We would have done it only fate was against us for once, raining and sleeting, by jove it was cold, at such an altitude one must expect it. When coming down on our return the country was magnificent. We had a bit of sunshine, and we were more in an optimistic mood. It dashed near made me a ‘Bobbie Burns.’ The splendour of the country, with its rich pastures and wheat fields, and wild flowers. It was most entrancing to see all this, and such a variety, and down the other way you see the precipitate rises with the falls of water like the Barron Falls. It was the prettiest piece of Nature’s work I have ever seen. Then we came upon another big village, called Assault, where our infantry had heavy fighting to gain access to the roads, where the Turks were obstruction. The infantry did their work, so we had the use of the roads to transport our guns and ammunition and rations. The river is 1200ft. below sea level and is like a furnace. Just before you get into the Jordan Valley there is a mountain called ‘The Temptation.’ Right on the top there is a huge stone wall. Inside of this there is supposed to be ruins, the remains of the homestead of Satan, where he tried to entice our Lord to sympathise with him and go the evil road. The city of Jericho is an old tumbled down and dilapidated place. No respectable civilised people would dwell there. It is only an old Arab quarter now.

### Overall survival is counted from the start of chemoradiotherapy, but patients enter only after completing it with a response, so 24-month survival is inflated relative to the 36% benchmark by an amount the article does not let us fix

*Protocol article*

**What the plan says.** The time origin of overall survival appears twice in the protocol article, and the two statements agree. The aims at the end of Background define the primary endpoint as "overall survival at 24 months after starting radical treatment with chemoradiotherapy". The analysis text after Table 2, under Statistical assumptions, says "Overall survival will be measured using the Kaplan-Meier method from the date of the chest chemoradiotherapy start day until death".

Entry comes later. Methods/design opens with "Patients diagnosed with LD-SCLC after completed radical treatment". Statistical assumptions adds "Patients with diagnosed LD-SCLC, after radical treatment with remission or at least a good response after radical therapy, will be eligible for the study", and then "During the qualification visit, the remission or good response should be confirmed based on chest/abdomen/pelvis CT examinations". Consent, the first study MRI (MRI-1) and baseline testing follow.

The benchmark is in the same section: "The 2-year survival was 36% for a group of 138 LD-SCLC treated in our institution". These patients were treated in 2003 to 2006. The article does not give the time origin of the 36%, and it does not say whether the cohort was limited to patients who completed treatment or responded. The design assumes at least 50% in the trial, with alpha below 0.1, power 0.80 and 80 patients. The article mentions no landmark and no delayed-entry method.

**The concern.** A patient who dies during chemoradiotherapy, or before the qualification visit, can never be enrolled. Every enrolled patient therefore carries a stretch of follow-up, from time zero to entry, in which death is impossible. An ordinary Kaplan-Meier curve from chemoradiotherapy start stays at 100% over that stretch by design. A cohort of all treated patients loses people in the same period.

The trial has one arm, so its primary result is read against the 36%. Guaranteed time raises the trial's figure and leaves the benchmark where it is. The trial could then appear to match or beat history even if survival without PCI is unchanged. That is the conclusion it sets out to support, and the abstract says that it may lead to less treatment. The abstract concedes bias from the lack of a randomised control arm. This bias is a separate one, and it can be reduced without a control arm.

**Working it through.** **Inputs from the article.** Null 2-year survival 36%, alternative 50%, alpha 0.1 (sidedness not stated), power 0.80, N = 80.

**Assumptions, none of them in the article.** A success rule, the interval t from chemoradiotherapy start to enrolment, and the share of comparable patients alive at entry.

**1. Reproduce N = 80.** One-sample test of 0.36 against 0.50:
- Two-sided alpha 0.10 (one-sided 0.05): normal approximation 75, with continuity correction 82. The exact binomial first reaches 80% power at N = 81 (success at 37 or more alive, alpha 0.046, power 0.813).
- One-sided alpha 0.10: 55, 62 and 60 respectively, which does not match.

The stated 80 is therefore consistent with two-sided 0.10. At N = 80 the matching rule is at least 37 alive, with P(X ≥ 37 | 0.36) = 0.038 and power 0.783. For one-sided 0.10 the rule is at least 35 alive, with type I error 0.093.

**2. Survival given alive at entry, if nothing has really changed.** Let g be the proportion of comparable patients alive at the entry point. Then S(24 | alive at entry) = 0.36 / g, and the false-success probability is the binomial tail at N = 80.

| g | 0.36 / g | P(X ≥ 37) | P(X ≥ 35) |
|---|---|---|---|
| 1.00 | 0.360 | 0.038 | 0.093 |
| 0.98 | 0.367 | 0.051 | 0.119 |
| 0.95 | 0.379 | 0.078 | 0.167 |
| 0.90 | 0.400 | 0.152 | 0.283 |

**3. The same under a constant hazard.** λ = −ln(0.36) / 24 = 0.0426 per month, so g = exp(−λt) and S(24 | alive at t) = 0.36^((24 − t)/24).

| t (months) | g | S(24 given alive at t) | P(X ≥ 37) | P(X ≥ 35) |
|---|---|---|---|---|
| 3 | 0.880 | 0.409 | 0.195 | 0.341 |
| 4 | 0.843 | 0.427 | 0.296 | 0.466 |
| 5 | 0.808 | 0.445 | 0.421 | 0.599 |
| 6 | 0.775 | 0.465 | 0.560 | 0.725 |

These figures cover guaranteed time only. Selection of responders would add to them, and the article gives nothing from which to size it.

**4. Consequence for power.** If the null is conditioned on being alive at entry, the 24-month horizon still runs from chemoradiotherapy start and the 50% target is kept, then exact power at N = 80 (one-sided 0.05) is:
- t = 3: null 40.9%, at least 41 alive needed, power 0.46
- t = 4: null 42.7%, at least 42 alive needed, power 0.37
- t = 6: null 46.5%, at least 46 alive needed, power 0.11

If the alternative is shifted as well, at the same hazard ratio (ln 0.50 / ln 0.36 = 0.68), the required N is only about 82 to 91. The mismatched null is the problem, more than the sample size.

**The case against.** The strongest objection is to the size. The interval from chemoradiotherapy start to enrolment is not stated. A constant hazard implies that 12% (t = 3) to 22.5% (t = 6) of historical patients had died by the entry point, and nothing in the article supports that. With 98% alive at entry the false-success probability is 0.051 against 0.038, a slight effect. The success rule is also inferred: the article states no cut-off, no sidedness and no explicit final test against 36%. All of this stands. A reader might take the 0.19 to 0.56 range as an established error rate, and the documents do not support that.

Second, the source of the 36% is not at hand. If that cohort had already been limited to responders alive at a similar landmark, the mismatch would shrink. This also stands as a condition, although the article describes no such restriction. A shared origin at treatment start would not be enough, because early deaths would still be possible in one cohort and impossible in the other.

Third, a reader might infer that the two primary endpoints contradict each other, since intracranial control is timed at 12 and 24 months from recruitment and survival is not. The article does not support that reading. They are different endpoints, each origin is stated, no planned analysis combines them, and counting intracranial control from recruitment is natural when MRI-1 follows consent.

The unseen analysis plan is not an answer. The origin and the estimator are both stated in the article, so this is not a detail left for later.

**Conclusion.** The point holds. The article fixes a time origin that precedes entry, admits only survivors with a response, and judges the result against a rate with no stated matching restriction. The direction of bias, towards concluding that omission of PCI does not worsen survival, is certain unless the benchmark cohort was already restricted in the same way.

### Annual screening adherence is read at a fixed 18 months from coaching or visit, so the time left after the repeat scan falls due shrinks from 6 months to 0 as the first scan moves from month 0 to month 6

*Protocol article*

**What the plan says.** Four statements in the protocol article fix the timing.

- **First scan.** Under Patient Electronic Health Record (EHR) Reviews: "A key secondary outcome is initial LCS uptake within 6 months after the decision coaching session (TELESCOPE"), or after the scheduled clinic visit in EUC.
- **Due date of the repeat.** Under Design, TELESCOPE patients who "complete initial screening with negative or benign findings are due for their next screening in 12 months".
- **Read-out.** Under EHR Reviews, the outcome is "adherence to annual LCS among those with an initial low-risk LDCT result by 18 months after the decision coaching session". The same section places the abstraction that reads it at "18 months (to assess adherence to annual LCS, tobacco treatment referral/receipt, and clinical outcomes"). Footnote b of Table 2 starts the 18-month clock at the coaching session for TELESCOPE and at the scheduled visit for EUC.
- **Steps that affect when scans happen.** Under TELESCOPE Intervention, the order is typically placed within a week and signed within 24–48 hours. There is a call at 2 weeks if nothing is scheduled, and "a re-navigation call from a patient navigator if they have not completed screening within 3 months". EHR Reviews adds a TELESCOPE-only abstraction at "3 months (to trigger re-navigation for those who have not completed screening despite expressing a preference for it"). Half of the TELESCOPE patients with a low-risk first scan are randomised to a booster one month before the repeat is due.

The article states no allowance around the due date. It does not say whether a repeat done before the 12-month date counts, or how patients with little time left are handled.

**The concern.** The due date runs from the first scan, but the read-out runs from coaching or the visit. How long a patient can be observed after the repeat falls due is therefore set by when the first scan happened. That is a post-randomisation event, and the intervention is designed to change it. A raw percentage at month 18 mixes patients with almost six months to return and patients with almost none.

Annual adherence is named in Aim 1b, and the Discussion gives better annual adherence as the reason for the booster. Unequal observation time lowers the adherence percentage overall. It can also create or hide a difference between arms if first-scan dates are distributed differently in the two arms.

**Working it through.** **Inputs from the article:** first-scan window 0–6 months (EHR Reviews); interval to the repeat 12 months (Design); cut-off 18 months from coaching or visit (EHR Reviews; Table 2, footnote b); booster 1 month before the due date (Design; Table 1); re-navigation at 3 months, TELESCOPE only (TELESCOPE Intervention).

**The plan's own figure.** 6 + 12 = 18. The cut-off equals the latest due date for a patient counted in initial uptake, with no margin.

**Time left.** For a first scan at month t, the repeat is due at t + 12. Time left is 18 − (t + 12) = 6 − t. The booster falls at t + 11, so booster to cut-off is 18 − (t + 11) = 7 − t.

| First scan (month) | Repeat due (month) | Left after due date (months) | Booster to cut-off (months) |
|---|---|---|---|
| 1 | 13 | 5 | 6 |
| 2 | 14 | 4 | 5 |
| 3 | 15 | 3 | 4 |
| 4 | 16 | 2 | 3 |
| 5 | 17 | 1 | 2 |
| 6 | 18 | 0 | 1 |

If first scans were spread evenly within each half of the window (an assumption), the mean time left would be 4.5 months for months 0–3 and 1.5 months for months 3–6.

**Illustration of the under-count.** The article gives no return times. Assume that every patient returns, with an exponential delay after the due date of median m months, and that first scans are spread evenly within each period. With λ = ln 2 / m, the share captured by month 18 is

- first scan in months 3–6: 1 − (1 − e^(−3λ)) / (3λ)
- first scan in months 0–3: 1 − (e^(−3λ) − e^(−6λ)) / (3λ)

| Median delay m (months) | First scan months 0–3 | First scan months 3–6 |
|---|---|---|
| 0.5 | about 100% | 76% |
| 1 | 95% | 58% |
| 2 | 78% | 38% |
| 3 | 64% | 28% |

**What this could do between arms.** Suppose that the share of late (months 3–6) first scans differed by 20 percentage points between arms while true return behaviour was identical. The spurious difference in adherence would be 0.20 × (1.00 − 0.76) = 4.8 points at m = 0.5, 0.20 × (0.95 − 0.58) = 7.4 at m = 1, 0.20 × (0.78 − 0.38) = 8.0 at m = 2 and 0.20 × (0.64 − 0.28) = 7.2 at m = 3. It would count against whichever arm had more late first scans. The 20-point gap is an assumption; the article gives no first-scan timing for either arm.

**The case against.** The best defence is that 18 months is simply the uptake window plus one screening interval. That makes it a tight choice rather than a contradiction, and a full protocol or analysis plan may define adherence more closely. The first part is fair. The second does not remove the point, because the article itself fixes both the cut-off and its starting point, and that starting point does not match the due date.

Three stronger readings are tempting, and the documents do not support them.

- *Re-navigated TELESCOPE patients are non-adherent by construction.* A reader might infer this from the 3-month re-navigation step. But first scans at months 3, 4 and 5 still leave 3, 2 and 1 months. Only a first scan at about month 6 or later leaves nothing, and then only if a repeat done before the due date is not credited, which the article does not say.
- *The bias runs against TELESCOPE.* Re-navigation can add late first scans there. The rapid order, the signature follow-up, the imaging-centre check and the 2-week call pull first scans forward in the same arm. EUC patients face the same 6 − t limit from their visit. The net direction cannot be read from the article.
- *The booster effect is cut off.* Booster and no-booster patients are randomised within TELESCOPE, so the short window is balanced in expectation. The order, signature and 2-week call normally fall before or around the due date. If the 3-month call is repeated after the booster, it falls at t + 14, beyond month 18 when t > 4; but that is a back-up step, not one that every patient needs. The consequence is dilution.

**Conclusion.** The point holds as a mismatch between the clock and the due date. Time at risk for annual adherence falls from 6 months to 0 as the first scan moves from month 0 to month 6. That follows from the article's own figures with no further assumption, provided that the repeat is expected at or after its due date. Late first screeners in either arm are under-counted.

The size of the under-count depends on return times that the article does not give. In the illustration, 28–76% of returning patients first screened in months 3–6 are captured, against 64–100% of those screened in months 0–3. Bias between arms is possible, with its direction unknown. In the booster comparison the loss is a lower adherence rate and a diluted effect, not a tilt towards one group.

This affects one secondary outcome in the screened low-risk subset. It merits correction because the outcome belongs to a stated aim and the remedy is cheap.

We stayed four days at Jerusalem. When we were allowed to go and see the sights it was very magnificent. Jerusalem is in two branches, modern and ancient. The ancient place is hemmed in by a huge stone wall 30ft. high. Inside this wall is the place sacred to us all. I visited the old tree that Christ prayed at all night before He was crucified. It is the most magnificent place in the whole of Jerusalem. The garden is protected by a concrete wall, and round the wall are models of Christ to show how He was crucified. They say you are very lucky to see these places, but we had our padre with us and he gained admission, showed us round, and told us a wonderful lot of old and new Jerusalem.” from The Queenslander 31 Aug 1918 (